Once I had regression coefficients for all 302 hitters in the sample, I was able to estimate what a hitter’s contact rate would be on a 90 mph fastball, following an 80 mph off-speed pitch, vs. a 90 mph fastball, following a 90 mph fastball. This holds the velocity of the second pitch (and yes, the 10 mph separation between the fastball and the off-speed is a bit much, but I picked the numbers because they are round) and we can isolate how much of an effect the change in speeds had, rather than just trouble with velocity in general.
The hitters who had the biggest splits in making contact with a fastball after an off-speed pitch were…
The hitters who didn’t seem to notice that the pitcher was throwing a little faster…
There were also a number of hitters who seemed to hit better on the fastball that followed the off-speed pitch than a fastball following another fastball.
That’s a fastball after an off-speed pitch. What about throwing an off-speed pitch after a fastball?
Those who had the biggest splits in the fast-then-slow (vs. fast-then-fast) combo?
* - Careful readers will notice that I estimated Flaherty’s contact rate on a fastball-fastball combo at 69 percent above and at 57 percent here. This is due to the fact that the fastball first and off-speed first data sets were done separately. It’s possible that Flaherty was systematically thrown different sequences in different counts (which will affect contact rates), so we might have an artifact that the training data set can’t yet cope with. We’ll chat more about this later.
The group that didn’t notice that the pitcher had just slowed it down…
And then there are the guys who enter beast mode if you try to play the fast-then-slow game
Warning! This Is All Very Preliminary!
OK, before we go any further, please read this sentence. Do not take the actual numbers above to heart. These numbers are the product of some regressions that give us some idea of who is fooled by changes in speed and who isn’t—and that’s valuable—but as I mentioned above, a pitch is a symphony of movement, spin, release point, velocity, location, and sequencing, and we have conveniently ignored (for now) a good chunk of that.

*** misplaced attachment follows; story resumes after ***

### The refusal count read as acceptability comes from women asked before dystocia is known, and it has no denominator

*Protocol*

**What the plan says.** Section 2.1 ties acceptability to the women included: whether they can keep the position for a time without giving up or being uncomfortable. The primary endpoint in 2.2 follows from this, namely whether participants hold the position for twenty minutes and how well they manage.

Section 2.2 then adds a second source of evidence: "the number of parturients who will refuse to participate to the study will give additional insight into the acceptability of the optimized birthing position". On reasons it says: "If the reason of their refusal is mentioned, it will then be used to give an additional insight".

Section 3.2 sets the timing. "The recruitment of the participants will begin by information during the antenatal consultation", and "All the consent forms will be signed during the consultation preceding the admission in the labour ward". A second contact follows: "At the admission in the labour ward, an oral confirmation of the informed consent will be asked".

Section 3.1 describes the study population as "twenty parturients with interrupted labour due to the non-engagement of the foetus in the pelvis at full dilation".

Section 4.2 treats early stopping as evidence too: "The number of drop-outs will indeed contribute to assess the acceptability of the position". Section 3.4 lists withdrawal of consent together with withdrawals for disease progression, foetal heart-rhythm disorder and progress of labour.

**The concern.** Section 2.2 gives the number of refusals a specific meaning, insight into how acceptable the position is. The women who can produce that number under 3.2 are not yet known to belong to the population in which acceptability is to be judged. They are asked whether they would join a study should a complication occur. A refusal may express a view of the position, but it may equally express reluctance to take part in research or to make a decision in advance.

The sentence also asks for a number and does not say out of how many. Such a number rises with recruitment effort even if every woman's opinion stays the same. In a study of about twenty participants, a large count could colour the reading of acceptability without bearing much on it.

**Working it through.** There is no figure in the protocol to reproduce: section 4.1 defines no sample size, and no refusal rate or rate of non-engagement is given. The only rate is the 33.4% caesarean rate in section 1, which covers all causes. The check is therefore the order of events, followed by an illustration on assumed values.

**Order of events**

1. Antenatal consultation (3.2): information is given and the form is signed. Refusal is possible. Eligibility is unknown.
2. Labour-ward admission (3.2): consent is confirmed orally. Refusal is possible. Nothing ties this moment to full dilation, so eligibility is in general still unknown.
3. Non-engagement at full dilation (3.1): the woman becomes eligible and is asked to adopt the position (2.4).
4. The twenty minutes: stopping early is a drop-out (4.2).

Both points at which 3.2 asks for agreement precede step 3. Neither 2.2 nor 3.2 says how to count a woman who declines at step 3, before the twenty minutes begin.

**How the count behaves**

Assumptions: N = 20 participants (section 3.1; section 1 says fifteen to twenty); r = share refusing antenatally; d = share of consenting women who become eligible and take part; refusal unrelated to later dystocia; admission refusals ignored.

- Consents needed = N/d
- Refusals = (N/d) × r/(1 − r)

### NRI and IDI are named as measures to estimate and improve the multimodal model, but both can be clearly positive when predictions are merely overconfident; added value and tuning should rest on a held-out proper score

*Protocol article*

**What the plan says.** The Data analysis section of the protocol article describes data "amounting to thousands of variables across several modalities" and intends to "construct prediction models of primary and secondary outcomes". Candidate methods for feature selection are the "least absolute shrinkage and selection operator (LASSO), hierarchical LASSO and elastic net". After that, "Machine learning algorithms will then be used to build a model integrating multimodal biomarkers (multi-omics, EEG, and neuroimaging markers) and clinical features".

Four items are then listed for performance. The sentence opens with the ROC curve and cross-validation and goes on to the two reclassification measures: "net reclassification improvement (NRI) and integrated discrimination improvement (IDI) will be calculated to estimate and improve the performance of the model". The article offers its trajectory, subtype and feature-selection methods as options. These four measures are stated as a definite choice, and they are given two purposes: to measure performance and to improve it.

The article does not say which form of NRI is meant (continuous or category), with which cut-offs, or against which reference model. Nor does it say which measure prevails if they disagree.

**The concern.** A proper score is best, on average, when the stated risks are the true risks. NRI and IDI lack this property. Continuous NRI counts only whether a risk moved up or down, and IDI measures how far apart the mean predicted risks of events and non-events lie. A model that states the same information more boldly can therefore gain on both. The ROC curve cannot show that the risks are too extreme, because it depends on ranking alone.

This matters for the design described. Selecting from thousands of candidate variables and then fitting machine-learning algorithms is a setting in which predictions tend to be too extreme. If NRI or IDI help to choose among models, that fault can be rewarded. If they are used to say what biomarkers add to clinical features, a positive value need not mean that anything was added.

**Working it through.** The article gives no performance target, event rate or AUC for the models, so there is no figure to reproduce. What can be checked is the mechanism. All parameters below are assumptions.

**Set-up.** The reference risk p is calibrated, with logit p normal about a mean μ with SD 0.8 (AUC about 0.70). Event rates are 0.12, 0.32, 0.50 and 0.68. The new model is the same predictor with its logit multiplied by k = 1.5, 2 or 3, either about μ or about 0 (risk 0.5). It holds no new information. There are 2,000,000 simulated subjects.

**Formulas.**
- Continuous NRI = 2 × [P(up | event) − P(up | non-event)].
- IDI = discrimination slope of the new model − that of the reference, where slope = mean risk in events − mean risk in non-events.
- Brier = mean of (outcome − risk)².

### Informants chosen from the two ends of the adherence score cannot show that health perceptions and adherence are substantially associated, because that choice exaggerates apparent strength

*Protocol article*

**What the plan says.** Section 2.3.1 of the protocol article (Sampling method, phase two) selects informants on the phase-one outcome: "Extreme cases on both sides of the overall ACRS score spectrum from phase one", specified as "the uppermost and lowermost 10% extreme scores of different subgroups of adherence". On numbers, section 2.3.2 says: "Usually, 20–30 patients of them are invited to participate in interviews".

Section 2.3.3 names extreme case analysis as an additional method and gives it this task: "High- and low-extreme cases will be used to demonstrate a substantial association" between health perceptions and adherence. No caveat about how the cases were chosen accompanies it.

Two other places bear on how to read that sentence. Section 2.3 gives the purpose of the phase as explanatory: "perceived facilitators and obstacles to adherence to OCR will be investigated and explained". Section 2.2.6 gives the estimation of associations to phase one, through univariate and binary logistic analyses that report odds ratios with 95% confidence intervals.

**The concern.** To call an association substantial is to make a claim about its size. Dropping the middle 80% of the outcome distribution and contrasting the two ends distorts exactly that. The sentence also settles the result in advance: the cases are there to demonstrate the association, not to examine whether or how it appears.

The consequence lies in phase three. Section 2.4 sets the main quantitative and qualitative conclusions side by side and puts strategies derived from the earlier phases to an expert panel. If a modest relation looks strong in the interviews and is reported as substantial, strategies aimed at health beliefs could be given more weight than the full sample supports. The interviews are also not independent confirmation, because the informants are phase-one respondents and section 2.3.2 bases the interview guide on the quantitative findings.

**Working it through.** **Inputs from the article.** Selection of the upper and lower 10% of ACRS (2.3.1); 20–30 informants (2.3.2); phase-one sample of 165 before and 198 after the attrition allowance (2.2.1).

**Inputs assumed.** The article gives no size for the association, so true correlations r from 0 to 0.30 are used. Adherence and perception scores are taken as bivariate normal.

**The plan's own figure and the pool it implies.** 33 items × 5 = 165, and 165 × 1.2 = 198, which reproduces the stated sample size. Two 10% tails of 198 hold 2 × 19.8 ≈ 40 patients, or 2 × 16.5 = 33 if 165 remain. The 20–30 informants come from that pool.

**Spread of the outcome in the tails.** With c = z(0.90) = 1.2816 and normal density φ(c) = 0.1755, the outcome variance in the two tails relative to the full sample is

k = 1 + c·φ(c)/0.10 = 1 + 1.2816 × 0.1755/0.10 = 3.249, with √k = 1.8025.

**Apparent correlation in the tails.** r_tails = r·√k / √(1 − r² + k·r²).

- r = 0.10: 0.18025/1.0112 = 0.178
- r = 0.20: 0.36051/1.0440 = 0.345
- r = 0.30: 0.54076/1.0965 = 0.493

One major issue is that the two data sets produced two different lists of players who were “unaffected” by changes in speed. It even gave us different estimates of what should have been the same thing (a player’s contact rate on a 90 mph fastball followed by a 90 mph fastball) depending on whether the estimate came from the fast-then-slow data set or the slow-then-fast data set. The correlation between the fast-slow and the slow-fast data sets on the projected 90-90 contact rate for each player is .35, which isn’t bad, but it suggests we might need to tweak the model.
I made that split very consciously, as the neurological system that takes care of response inhibition (wait to swing a little longer) is actually different than the one that initiates a motor response (the visual motor cortex), but because off-speed pitches are thrown more often in a different set of counts than are fastballs, we might be modeling a batter’s contact rate on different sets of counts. It’s not surprising that he might take a different approach to contact with two strikes, for example, than before two strikes. But still, when I ran a correlation of the two sets of deltas reported above, the result was practically zero (r = -.02), suggesting that knowing how well a hitter responds to a slow pitch after a fastball tells us practically nothing about his ability to catch up to a fastball after an off-speed pitch. It’s not clear to me right now whether that’s a methodological issue or a real finding. Part of the fun of these articles is that I’m not entirely sure where they’ll end up.
We also need to allow that we only have contact rate presented here. Pitchers are often trying to do different things when they throw a pitch. Some pitches are meant to freeze a batter. Some are meant to try to induce (weak) contact. We need to think about the swing rate that a batter uses and the quality of the contact that he makes when we get around to figuring out the expected value of a pitch.
But what we do have is a nice little starting place. Changing speeds is one trick that a pitcher can use, and we see that there are some players who are good at handling that, some who are bad, and some who just don’t care. It’s not the only trick that pitchers can use, and the fact that off-speed stuff is slower is not the only thing that makes it hard to hit. (And yet, it moves!) But slowly, we can start to see that there are real differences between players and that they have real consequences for strategies to get them out.